I think the biggest thing, if you’re not particularly senior in your role, is getting top-level leadership buy-in. I’m one of the executives and have responsibility for our infrastructure, DevOps, and database management team. So in our scenario you’d already have my support, as improving our test data management and DevOps processes will make the life of my teams – and my life – easier. I appreciate it’s not like this everywhere though and it can be a constant uphill battle, with criticism about how much a solution costs and how long it’s going to take to implement.

Once you have that top level buy-in, you need to expand this to every stakeholder that’s going to be involved. If one person or one part of the organization doesn’t buy into it, they will always look for a way around it. That’s been my experience when the product, engineering, or developers were not all bought into a solution. You’ve got to explain the importance of it, you need to find those key people in those groups to champion the changes, and they need to continue to champion it, so that it just becomes a regular part of what they need to do every single day.

I say this about DevOps and test data management but it’s applicable to any large changes you’re trying to implement. It’s a proven methodology that, if you follow, will help the success of implementing and getting the buy-in for a solution. It will also help limit how much you need to justify the cost of the tool. When I get that question around costs, I always come back with, ‘Here’s what it would cost if we didn’t do it and we had a breach. Which bill do you want to pay?’.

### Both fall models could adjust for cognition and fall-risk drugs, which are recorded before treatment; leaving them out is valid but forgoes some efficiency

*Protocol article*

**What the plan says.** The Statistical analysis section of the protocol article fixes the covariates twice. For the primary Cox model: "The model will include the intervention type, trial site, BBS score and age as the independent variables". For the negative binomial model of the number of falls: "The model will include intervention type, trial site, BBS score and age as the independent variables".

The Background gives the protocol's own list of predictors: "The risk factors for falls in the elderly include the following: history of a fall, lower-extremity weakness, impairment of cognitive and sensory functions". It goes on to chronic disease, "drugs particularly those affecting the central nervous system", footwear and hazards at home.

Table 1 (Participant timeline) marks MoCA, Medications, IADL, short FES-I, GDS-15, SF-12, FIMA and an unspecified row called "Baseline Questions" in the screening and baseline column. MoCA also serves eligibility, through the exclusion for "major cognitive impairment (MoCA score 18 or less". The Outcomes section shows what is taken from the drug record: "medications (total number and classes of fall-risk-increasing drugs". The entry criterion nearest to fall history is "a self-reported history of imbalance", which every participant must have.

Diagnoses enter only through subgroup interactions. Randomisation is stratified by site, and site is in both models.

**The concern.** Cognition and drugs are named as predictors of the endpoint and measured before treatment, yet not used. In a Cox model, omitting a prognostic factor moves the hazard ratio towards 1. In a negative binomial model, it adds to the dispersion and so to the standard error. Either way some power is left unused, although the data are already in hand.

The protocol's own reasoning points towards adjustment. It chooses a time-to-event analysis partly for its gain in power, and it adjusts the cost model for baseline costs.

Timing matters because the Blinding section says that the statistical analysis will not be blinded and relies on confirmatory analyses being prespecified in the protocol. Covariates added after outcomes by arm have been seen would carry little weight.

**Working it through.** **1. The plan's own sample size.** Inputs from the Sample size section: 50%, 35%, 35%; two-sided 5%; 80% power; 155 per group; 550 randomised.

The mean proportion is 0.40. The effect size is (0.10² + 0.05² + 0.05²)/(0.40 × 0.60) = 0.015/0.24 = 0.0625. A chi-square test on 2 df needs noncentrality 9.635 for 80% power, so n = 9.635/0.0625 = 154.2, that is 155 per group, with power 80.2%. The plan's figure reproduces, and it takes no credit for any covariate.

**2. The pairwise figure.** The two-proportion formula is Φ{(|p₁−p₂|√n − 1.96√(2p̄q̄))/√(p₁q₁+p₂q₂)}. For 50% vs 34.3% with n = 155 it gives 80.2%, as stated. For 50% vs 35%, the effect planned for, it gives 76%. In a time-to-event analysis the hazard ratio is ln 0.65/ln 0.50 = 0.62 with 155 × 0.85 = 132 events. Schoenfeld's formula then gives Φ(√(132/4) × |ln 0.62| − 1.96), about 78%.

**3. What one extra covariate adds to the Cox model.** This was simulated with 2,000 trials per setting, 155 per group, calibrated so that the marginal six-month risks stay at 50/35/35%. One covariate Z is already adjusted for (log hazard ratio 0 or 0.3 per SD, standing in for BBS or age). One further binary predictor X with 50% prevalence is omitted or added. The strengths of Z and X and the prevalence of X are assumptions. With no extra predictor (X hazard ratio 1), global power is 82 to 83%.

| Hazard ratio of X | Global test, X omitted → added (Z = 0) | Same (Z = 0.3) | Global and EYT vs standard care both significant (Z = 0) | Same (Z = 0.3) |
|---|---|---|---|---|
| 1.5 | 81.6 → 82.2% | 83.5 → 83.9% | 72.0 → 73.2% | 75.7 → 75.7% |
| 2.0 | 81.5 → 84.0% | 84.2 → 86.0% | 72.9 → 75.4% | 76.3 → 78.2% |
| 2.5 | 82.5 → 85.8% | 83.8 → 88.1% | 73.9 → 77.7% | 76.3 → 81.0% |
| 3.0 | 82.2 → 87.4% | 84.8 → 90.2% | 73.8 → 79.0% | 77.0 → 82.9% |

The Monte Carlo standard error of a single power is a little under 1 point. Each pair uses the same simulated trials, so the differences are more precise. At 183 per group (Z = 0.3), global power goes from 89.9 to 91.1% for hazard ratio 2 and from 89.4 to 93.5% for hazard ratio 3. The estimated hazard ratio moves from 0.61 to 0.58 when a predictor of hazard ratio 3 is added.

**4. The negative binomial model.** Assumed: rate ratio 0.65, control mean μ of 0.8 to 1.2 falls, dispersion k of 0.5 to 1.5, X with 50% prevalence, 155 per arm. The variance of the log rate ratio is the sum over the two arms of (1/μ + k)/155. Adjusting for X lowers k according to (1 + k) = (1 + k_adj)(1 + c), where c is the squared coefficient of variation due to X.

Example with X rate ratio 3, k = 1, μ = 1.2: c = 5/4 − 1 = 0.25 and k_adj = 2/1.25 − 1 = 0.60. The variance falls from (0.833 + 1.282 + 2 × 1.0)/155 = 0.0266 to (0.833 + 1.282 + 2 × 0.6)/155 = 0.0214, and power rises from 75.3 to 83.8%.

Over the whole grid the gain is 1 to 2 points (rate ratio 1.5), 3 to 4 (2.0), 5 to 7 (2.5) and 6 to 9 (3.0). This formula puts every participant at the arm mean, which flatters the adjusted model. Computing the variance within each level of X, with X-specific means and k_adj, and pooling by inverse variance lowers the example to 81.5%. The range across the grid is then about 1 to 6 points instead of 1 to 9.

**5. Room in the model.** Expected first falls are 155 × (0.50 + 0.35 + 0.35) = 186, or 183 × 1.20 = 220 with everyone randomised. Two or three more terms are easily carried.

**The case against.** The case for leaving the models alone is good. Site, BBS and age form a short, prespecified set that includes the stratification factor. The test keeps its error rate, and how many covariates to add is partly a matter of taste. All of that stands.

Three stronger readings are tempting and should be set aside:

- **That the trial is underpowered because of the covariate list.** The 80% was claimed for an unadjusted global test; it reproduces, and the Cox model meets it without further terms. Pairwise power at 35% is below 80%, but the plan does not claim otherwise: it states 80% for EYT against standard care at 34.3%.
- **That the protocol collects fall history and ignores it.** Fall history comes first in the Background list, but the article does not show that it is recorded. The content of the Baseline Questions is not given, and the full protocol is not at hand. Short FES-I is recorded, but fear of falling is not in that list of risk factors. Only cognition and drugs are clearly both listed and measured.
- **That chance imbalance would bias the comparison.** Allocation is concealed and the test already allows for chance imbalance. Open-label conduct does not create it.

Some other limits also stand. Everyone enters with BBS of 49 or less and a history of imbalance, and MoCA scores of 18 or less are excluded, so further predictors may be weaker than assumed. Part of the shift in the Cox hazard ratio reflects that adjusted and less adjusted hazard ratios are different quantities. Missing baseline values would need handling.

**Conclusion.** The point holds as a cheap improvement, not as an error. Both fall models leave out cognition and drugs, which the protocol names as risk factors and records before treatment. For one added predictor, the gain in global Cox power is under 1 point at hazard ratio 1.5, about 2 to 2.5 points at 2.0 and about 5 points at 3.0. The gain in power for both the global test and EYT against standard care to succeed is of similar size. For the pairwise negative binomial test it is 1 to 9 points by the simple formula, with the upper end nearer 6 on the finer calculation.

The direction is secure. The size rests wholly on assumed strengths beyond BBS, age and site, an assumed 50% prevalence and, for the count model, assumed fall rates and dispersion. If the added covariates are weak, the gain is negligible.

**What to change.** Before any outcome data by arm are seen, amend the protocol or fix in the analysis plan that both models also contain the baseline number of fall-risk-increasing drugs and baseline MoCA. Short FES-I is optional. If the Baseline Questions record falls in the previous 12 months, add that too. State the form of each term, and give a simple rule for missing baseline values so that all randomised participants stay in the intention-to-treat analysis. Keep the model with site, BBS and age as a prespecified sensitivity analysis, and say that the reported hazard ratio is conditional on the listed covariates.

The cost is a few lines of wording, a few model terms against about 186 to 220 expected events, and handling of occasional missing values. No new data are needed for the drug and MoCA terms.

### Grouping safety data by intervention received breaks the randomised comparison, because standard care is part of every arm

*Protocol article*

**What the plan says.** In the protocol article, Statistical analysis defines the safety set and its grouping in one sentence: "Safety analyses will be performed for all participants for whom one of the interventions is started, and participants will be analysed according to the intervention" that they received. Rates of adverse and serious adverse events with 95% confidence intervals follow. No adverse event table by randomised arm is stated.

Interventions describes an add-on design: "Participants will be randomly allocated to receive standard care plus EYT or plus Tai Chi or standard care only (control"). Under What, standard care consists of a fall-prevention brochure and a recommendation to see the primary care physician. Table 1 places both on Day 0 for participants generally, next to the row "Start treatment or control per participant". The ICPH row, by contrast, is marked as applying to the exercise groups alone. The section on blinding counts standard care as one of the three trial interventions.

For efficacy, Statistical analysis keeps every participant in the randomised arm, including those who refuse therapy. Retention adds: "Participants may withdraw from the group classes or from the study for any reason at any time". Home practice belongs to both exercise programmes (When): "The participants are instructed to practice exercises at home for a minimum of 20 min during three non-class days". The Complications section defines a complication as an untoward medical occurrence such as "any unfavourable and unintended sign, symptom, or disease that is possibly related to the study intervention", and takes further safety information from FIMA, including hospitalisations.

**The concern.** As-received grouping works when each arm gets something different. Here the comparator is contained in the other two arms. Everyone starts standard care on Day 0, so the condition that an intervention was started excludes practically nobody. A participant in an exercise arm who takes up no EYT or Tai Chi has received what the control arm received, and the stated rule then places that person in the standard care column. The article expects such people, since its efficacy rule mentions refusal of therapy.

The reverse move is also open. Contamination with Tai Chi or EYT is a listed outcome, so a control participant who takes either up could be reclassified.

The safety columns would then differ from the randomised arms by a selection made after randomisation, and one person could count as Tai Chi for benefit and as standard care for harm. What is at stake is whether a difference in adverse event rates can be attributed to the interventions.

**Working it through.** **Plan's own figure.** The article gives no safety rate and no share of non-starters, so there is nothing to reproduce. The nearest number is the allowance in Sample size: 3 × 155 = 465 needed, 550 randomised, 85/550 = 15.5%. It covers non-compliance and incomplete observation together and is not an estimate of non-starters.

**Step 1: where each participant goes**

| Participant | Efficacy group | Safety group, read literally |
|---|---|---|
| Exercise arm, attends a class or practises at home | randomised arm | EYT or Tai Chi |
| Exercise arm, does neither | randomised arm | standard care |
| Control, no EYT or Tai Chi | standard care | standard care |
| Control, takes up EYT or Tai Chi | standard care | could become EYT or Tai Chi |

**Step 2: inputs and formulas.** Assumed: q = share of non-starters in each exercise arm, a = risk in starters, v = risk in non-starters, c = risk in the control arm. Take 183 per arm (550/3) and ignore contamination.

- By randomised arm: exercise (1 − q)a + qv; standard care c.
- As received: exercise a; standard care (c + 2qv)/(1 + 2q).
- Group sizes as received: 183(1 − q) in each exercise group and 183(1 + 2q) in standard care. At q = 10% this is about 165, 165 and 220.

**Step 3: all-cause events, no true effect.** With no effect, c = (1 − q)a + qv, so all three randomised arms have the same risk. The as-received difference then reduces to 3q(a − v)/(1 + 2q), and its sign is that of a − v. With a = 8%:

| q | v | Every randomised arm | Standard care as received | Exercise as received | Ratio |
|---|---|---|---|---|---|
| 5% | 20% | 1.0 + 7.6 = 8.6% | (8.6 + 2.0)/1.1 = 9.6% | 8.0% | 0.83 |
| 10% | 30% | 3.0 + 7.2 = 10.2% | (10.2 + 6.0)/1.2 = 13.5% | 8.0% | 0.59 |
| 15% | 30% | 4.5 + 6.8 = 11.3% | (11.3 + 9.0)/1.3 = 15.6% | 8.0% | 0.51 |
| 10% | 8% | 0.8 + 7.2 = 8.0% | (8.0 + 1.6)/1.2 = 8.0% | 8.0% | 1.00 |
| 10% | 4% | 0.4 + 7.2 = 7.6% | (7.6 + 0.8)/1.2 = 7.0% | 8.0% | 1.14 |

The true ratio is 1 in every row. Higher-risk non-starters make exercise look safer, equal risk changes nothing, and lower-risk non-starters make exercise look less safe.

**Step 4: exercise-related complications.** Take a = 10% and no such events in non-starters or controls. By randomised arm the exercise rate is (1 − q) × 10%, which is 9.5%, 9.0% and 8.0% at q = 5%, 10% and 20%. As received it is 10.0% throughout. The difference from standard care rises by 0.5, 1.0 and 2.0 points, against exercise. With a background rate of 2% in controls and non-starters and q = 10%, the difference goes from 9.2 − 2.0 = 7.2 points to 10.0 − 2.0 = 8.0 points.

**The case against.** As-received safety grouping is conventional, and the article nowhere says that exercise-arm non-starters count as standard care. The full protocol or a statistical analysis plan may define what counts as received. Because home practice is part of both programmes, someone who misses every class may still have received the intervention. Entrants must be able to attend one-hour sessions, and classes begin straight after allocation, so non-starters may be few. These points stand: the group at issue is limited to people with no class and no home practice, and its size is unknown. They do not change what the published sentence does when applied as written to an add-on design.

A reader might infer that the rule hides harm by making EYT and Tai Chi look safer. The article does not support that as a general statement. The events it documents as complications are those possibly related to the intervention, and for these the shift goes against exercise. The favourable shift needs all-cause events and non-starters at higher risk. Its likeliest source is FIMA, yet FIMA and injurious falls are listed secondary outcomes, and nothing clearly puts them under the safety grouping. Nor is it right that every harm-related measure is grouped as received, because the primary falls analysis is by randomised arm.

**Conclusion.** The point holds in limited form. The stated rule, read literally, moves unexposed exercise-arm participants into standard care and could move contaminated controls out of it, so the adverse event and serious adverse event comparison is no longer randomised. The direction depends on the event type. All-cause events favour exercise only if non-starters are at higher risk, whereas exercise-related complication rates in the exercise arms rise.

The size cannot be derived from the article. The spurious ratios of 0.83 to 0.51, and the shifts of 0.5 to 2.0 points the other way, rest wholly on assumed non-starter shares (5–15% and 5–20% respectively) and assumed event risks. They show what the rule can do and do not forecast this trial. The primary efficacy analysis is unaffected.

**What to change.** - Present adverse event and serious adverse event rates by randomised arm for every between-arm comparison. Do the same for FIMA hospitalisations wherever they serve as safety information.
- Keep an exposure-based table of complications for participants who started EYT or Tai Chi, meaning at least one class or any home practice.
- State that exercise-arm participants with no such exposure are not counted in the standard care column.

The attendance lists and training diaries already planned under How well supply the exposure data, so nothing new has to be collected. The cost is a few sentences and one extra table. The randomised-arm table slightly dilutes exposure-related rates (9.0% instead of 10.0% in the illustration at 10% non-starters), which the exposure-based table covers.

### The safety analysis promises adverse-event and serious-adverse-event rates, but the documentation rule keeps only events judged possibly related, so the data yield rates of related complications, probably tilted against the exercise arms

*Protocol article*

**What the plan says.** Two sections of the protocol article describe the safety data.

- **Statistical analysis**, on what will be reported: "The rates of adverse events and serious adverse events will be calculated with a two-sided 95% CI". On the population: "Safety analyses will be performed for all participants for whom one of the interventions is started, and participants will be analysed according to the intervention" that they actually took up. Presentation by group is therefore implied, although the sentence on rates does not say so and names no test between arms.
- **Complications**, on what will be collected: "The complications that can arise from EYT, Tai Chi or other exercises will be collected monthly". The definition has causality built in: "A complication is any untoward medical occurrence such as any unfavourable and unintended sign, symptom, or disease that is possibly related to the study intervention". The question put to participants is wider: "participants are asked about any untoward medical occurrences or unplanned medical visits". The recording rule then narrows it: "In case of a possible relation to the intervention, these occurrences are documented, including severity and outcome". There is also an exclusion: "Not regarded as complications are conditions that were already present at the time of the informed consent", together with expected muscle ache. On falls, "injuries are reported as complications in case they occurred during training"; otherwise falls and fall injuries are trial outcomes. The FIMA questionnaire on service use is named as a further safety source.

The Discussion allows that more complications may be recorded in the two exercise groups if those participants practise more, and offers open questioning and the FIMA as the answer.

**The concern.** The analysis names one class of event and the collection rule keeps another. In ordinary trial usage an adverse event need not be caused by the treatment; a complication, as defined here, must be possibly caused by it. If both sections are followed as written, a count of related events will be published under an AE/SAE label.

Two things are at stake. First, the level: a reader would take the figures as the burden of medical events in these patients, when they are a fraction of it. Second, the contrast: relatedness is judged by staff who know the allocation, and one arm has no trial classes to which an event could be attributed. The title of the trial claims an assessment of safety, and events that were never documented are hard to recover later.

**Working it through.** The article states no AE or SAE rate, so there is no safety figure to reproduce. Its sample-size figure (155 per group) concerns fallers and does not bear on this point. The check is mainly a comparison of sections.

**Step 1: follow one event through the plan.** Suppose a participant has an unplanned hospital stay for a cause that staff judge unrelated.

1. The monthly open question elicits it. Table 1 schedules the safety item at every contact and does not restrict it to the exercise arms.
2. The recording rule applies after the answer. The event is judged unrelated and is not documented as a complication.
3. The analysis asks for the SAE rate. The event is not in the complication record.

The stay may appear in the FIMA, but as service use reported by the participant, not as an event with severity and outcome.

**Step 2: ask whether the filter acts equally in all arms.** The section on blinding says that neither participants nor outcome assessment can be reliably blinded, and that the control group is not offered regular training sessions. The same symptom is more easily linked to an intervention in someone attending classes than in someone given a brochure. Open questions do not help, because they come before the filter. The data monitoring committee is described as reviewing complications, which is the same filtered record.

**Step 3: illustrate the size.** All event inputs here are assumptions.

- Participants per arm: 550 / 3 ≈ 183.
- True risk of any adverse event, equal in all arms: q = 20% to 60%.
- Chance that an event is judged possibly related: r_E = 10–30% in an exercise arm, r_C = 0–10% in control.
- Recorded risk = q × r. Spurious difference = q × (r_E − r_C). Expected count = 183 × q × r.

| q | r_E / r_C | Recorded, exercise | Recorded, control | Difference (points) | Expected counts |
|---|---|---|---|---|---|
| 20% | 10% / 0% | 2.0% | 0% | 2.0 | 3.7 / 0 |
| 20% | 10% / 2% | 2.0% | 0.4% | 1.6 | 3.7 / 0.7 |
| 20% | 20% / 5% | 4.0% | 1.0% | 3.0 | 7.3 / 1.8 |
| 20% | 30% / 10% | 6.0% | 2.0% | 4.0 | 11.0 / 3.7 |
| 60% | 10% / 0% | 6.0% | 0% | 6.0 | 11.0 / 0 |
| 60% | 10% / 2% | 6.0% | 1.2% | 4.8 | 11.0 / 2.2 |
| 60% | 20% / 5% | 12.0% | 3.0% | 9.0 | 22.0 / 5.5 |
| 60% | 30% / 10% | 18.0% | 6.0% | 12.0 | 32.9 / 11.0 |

As you start, you’re probably going to need to work at selling it within your organization. Some will be more receptive, while others will worry what the impact will be on the engineers and if it’s going to slow them down. Initially the answer to this is yes. It probably will slow them down as they’re learning the process but once they’ve learnt it, they’re actually going to go a lot faster. We certainly follow the crawl, walk, run scenario and our end goal always is to increase speed and efficiency with automation.

My advice for anyone considering working on their test data management process, is you’ve just got to do it. Stop talking about it, and dive in. Once you do, I’m highly confident you will not regret it. The value test data management brings to your organization, whether we’re talking from a compliance or customer confidence standpoint, is huge. It’s hard to put a dollar value on, but when you look at the dollar value of not doing it, and being faced with the consequences of what can happen, it’s much worse.

If you’d like to follow James’s advice, find out how you can introduce, streamline and automate test data management workflows while keeping data safe across PostgreSQL, SQL Server, MySQL and Oracle databases. Discover more about Redgate Test Data Manager.